#5: Post by Mcnelis1981 »


Some readers may protest some of my ideas about hand pours because various brewers cup champions have used methods diametrically opposed to my recommendations here. There are a few problems with that line of reasoning:

It assumes the winners of competitions made great brews. Friends who have judged many championships have confirmed my suspicion that great cups are few and far between, even in the finals.

A competitor may get lucky with a brew during a competition, but not be able to reliably replicate the quality of that brew; my recommendations are designed to deliver great brews consistently. The best strategy for winning a competition is do something high-risk, high-return that will stand out from the crowd. (See: how a maniac won the Republican US presidential nomination.) That is not a good strategy for serving hundreds of consistently excellent coffees to paying customers.

Winners in different countries or different years may use opposite methods; if there is no pattern to what produces winners, it should make one suspicious of competition standards."

From Scott Rao.


#6: Post by Mcnelis1981 »

I don't think you're missing much. I find slight adjustments in my V60s make drastic differences. Usually these aren't for the better at first. I get a few less than ideal coffees out of a bag until I zero it in. This is kind of annoying with coffee that cost me 22 dollars a bag. The bonavita immersion dripper and the Clever are much more forgiving and consistent. I still get plenty of enjoyable coffee notes from the filtered immersion. Adding the grounds after the water is key. The drawdown is quick.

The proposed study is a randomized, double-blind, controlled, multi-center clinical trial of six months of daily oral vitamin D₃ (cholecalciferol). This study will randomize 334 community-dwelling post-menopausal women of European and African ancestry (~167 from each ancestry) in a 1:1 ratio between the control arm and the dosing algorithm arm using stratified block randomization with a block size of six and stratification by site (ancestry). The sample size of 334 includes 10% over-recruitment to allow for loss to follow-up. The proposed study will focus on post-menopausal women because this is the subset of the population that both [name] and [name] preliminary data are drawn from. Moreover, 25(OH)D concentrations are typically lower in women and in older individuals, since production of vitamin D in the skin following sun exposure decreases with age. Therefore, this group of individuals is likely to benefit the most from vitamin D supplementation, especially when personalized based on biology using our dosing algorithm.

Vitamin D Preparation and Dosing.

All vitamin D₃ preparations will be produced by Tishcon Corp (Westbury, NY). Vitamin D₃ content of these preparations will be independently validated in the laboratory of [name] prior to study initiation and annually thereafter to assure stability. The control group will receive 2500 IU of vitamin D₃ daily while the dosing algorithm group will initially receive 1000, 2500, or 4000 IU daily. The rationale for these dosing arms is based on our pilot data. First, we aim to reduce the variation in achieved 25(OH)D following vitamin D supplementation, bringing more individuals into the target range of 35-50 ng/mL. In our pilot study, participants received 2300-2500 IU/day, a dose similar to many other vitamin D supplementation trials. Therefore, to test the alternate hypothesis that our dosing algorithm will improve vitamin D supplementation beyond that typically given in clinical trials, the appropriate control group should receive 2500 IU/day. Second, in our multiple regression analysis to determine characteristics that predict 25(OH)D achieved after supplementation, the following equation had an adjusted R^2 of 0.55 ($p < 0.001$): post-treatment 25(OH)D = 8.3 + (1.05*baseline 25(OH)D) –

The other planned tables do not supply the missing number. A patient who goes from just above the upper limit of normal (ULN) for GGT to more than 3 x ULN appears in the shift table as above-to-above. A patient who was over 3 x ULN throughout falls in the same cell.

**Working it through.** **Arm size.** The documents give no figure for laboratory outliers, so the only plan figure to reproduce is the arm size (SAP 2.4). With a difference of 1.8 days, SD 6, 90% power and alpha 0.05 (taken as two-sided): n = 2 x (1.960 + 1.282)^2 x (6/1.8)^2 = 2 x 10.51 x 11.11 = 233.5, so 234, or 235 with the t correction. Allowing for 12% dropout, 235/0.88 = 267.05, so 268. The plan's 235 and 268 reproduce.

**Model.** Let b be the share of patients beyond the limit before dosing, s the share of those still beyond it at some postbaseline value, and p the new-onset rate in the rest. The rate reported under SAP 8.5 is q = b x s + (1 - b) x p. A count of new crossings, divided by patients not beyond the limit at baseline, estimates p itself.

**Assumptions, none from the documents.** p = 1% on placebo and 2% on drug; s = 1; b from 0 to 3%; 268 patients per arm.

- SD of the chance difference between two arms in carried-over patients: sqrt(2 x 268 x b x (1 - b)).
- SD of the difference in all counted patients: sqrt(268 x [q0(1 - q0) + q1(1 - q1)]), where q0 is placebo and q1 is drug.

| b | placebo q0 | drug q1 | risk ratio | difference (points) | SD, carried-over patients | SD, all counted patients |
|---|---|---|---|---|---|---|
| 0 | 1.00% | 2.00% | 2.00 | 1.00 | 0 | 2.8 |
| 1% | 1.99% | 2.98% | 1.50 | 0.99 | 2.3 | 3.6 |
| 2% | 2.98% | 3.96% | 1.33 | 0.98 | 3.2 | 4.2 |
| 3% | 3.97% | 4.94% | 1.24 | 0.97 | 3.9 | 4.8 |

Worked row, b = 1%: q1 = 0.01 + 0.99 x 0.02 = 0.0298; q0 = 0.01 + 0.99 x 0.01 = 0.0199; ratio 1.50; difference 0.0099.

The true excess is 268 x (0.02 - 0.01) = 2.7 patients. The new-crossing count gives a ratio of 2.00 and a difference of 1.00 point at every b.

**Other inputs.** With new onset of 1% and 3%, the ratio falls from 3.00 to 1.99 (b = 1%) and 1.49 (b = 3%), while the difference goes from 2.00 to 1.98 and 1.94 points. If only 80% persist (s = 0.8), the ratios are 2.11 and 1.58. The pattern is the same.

#7: Post by coffeeOnTheBrain »

Mcnelis1981 wrote:...

The best strategy for winning a competition is do something high-risk, high-return that will stand out from the crowd.
Winners in different countries or different years may use opposite methods; if there is no pattern to what produces winners, it should make one suspicious of competition standards."

From Scott Rao.
I agree that high risk high return is a strategy to win a competition, but is it the best? Maybe it is a good strategy if you are unable to produce something outstanding consistently, but the best strategy is obviously something that produces something outstanding consistently ;)
And there are actually examples for that in competition, like Kasuya or the 2nd placed Rolf from April. I personally don't like Kasuya's method, but it surely is consistent. I learned to like Rolf's method for very light roasts lately, after discarding it as nonsense when I first learned about it. His method is actually more consistent as any I know.